Erik Benjamins

'Butts of Florence (No. 15)', 2015

19.5 x 15 inches, Intaglio image print on Arches cover paper 250 gm, edition of 10 (3 donated to MATERIAL) + 2AP

Price: $300

Erik Benjamins

On the day you depart, there’s not much time for romantic, heart-tugging reflection. Your ride leaves at 6:30, continuing the small and consistent waves of anxious pin pricks. You make it to the airport on time, early even, able to enjoy a last cappuccino immediately followed by a macchiato. The euro centesimi, pulled from a sandwich bag you found in a back pocket of your suitcase. The ziplock probably used to safely transport some kind of electronic device you didn’t even end up using. It’s really not until the plane has been taxied out and churns to a start on its own accord that you begin to think. Hit with the consequences, longings and excitements of the departure home. In the air, still diagonal, you look out, holding sight of every familiar architectural landmark you can find. Terracotta roofs and that yellow I never got the name of. Desperately, you look for the bigger markers that make their way onto the usual postcards: the dome, the river, the palatial garden. Such ideal vantage point, though out of your control. A roll of the dice from the Lufthansa Gods—right window? Left? Aisle seat? Still, you look desperately. And then, the Cascine, the Arno, the trickle of bridges, the Cupola and all of Oltarno. For a moment, the whole place, from such perspective that you can block it all out with your thumb. The Munich-bound plane banks left and the city in miniature falls below the oval window and is replaced with direct, blinding sun.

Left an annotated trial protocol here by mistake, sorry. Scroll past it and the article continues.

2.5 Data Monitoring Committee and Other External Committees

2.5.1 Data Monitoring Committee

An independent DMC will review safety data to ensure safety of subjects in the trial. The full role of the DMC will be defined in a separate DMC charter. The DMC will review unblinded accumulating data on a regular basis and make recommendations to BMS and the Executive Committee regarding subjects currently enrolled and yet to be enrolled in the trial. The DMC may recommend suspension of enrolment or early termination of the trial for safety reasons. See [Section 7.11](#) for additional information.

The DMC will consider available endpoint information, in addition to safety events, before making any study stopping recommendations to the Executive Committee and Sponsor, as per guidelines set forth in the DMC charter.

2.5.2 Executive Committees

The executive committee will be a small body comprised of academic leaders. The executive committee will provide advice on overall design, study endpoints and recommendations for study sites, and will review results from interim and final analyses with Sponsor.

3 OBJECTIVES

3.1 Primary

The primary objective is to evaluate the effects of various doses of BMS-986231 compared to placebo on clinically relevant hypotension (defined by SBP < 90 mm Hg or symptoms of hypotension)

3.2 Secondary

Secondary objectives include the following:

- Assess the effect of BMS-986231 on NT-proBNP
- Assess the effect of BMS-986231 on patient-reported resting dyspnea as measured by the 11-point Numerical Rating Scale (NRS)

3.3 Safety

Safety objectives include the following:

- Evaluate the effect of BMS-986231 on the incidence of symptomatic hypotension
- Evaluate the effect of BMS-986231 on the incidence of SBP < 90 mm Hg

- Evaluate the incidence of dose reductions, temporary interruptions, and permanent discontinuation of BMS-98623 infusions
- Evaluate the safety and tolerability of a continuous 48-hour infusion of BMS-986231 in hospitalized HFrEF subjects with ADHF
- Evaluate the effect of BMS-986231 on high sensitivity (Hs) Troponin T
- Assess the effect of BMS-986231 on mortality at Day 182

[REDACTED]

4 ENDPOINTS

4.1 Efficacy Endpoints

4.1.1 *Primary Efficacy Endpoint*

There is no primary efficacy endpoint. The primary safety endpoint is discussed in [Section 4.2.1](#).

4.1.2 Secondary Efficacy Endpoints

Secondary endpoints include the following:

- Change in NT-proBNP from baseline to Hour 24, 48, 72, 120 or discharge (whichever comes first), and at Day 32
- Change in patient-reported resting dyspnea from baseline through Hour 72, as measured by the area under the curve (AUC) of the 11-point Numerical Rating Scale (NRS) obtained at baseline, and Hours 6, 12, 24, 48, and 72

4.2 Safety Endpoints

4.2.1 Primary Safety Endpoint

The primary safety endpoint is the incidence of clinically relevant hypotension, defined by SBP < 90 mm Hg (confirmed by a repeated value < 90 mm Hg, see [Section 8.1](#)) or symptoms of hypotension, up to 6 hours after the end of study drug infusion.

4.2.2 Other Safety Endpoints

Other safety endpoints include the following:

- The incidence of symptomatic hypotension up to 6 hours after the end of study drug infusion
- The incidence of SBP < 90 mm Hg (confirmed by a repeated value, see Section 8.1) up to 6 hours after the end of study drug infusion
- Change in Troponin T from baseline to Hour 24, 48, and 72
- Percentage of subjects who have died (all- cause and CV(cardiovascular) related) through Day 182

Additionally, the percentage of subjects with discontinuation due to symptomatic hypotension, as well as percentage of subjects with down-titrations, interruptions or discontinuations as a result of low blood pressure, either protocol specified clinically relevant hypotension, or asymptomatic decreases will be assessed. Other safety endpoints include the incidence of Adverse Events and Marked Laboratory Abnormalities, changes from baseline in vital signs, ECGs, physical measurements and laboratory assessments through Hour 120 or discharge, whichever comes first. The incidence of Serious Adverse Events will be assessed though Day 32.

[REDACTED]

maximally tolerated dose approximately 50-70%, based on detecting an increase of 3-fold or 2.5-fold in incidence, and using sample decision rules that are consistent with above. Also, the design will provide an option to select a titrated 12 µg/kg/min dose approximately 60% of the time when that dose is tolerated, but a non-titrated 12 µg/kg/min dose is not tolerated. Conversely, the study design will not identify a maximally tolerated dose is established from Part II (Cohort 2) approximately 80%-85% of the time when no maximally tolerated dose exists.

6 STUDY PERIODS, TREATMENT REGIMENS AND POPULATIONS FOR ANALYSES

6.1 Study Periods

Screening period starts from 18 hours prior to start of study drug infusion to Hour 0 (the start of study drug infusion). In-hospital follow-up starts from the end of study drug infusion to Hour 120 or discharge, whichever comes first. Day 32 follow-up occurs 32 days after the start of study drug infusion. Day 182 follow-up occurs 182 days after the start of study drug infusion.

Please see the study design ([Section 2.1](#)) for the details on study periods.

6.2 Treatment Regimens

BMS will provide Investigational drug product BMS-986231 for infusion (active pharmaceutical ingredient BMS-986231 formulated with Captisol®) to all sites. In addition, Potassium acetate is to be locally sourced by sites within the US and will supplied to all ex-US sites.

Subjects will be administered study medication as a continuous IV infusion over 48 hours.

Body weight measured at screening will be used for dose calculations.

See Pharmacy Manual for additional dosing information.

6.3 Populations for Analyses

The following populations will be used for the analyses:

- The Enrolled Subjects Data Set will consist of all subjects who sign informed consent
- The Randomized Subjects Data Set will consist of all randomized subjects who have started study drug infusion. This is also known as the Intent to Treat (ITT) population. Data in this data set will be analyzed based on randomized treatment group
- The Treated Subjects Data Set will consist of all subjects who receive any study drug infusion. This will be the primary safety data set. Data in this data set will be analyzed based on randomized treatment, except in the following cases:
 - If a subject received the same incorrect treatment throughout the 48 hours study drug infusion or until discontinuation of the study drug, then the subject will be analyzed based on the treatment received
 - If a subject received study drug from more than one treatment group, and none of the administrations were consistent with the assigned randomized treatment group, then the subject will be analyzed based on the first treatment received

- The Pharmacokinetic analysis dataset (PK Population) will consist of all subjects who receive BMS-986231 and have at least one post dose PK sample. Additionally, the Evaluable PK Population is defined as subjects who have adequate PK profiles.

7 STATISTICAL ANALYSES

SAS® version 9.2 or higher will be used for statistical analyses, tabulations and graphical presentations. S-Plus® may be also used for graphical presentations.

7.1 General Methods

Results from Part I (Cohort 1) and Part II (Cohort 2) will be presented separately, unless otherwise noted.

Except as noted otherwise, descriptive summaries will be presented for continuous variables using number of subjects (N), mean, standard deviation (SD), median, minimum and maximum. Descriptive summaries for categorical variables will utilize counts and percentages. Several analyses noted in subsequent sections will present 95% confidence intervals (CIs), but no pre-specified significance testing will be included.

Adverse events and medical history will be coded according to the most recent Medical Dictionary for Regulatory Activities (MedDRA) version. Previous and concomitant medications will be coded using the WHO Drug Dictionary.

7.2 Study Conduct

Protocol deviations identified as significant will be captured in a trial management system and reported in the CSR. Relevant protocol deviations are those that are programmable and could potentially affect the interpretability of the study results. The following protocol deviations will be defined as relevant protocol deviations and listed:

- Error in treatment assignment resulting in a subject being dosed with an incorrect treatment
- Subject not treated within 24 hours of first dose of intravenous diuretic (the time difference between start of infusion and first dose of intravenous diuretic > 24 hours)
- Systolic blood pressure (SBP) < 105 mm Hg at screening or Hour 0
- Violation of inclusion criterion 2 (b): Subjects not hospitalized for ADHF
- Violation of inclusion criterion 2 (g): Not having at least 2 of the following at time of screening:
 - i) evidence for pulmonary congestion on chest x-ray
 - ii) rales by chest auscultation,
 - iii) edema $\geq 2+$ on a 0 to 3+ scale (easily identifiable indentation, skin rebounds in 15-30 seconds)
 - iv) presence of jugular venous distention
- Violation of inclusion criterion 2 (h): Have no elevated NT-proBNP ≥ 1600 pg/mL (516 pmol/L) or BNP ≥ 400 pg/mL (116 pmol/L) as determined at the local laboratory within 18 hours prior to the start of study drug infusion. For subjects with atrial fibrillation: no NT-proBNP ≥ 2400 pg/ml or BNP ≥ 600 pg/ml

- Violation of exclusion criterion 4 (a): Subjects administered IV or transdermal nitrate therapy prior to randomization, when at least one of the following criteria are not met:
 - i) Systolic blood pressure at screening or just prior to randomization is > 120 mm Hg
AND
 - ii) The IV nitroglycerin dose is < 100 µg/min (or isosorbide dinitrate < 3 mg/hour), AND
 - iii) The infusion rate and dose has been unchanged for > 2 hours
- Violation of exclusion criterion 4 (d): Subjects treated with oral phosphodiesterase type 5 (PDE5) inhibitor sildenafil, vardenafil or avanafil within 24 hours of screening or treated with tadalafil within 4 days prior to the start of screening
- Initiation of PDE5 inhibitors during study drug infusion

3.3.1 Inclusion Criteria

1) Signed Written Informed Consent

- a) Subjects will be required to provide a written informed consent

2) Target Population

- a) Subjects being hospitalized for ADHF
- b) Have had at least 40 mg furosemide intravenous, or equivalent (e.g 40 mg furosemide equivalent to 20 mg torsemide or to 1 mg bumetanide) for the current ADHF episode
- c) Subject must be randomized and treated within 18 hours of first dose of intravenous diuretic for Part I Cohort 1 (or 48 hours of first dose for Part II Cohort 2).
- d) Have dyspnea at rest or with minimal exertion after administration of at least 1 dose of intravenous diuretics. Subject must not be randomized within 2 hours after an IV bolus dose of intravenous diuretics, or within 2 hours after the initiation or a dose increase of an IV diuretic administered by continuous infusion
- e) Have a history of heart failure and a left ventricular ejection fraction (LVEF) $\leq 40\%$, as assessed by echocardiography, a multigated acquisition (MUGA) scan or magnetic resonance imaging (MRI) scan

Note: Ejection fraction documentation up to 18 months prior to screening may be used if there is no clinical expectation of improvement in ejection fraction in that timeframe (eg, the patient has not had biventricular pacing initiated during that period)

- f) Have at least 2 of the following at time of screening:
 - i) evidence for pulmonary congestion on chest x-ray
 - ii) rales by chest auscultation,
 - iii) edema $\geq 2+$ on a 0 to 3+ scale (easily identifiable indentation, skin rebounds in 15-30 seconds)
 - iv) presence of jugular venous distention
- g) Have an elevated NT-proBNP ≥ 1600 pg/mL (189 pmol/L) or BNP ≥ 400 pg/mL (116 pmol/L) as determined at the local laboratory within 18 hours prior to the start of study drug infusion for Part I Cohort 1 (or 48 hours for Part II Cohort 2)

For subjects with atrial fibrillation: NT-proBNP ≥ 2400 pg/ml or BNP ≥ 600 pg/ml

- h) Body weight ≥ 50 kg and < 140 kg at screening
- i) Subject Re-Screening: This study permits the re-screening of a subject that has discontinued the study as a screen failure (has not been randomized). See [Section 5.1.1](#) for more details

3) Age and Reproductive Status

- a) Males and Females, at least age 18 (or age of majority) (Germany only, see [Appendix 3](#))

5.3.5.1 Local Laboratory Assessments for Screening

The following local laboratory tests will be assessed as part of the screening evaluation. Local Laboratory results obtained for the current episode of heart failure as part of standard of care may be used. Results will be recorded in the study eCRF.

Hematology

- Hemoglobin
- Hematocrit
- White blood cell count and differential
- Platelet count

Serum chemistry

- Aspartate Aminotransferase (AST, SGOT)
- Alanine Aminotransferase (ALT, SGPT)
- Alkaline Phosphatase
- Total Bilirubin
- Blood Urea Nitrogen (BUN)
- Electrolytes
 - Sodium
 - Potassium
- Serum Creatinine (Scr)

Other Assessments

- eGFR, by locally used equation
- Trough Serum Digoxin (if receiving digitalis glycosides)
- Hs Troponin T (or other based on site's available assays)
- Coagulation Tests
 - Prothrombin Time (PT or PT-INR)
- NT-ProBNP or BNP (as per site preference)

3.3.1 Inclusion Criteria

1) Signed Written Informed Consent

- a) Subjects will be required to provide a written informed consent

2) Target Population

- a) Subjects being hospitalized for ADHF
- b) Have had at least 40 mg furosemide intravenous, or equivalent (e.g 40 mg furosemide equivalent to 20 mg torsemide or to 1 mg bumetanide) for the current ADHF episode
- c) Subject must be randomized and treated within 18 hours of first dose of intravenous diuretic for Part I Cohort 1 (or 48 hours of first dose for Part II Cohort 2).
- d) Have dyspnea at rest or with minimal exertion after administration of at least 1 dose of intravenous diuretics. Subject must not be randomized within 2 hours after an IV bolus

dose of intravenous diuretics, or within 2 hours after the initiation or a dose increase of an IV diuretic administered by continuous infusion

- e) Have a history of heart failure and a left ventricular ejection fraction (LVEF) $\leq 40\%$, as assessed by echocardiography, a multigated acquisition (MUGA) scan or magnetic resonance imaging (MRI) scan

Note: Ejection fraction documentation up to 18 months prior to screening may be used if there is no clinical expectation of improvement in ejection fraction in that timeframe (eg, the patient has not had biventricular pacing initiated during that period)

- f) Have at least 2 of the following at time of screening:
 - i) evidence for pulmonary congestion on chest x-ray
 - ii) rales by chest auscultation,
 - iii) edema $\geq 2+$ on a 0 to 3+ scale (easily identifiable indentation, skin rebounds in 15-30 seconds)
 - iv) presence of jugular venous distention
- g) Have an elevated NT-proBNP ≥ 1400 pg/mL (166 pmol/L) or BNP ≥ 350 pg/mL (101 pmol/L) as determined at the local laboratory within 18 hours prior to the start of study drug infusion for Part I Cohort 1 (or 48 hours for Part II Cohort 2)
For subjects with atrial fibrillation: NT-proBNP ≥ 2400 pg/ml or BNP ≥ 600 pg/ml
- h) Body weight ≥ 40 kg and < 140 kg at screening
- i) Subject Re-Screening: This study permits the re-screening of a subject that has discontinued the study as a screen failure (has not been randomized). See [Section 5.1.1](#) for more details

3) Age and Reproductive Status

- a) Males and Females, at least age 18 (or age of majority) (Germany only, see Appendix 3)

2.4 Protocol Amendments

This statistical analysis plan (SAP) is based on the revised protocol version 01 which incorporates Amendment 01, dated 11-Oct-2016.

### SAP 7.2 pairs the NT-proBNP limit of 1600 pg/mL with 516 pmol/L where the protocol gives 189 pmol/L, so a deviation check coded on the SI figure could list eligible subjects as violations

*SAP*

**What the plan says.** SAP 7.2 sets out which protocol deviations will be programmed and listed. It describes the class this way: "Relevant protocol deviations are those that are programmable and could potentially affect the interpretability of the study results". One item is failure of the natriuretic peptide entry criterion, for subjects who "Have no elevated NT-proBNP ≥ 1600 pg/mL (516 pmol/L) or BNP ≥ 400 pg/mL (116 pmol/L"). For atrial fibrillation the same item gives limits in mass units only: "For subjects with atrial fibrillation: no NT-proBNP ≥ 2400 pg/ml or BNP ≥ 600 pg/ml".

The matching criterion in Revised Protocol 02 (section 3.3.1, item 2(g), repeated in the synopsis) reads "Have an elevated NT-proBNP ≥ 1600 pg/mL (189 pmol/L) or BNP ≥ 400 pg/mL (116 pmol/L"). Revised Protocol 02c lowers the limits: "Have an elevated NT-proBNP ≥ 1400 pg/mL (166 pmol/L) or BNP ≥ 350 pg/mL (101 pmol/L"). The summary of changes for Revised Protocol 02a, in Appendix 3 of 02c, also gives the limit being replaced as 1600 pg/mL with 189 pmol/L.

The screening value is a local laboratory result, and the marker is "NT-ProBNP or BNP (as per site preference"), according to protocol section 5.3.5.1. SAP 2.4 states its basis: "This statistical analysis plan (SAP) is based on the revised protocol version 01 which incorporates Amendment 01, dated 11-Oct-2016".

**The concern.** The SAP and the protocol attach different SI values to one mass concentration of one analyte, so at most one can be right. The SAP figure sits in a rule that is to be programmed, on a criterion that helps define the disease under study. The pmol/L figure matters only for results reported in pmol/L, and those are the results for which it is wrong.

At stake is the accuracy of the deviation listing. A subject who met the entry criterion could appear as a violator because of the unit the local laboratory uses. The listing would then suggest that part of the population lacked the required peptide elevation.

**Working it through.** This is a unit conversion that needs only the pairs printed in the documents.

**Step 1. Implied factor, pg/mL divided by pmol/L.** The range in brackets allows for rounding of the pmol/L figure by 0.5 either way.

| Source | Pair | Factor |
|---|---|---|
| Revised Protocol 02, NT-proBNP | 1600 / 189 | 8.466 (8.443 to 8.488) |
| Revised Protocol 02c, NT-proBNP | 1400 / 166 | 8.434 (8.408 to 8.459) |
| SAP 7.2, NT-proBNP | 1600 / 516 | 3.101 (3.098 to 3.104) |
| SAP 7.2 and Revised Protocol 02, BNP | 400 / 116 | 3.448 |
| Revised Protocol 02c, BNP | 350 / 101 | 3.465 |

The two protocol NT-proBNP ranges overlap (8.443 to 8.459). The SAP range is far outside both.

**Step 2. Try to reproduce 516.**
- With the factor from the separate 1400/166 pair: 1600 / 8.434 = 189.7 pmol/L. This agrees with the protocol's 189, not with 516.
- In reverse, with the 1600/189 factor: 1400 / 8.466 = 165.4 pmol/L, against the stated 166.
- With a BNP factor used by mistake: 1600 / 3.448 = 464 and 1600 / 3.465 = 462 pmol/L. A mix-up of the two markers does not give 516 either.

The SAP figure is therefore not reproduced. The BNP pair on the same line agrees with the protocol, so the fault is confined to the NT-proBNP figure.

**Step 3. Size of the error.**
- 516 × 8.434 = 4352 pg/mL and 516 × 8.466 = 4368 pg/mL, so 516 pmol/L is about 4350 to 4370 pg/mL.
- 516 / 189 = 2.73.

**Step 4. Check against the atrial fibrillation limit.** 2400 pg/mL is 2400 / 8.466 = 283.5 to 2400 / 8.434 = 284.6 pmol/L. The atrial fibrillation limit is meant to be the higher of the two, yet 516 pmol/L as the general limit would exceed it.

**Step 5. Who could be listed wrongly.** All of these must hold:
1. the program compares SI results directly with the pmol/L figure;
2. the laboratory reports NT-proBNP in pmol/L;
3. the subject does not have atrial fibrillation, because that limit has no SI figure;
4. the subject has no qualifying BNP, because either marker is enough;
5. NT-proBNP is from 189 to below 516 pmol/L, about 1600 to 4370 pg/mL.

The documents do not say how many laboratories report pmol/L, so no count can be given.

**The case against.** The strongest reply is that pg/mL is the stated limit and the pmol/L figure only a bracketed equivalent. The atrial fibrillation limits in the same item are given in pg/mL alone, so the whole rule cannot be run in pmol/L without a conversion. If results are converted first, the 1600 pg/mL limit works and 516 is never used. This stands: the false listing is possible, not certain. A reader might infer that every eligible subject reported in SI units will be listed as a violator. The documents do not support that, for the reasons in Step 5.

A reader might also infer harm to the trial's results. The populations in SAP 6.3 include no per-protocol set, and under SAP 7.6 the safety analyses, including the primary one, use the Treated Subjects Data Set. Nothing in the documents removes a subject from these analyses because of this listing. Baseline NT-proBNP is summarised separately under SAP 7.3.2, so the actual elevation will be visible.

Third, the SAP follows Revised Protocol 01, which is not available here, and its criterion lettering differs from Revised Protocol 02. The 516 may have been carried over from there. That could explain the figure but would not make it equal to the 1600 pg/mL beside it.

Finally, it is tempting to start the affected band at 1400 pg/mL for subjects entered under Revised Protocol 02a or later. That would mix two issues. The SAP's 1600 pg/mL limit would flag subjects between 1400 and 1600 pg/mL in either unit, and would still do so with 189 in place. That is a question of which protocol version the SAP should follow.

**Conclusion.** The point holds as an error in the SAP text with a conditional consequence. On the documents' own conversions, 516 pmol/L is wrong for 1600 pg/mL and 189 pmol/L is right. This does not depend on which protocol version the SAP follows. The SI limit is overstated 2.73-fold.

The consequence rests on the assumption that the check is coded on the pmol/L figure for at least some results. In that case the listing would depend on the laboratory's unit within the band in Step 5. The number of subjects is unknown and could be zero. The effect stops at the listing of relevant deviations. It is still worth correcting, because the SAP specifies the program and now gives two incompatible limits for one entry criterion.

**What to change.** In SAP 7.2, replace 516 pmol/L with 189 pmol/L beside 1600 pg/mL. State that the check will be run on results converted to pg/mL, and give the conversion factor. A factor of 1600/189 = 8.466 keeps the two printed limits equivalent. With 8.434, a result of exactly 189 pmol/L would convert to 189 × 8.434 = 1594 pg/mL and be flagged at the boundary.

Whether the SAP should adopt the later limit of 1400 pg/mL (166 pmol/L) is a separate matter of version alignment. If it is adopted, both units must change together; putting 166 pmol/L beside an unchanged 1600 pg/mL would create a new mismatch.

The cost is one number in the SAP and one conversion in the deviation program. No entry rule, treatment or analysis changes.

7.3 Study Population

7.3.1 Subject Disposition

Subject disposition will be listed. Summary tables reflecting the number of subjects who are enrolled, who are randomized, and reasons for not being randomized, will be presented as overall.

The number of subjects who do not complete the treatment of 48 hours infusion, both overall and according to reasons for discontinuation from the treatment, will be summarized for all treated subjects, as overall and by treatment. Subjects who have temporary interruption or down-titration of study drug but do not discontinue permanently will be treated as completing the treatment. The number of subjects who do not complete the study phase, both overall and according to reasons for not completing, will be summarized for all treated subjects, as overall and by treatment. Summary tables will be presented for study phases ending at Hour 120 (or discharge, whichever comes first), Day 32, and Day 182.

Artist Bio

Early on, Erik Benjamins was seduced by the unforgiving spiciness of ikan rica-rica, an Indonesian-style slow cooked white fish, smothered in chili paste. Today, he still thinks about that fish because he’s found that the uncomfortable and unpredictable have great potential in opening up intimate channels with which to learn from another. Working across the visual, performing and culinary arts, Erik proposes slower moving and hungrier question-asking, especially as we move between home and away places.

Artist Site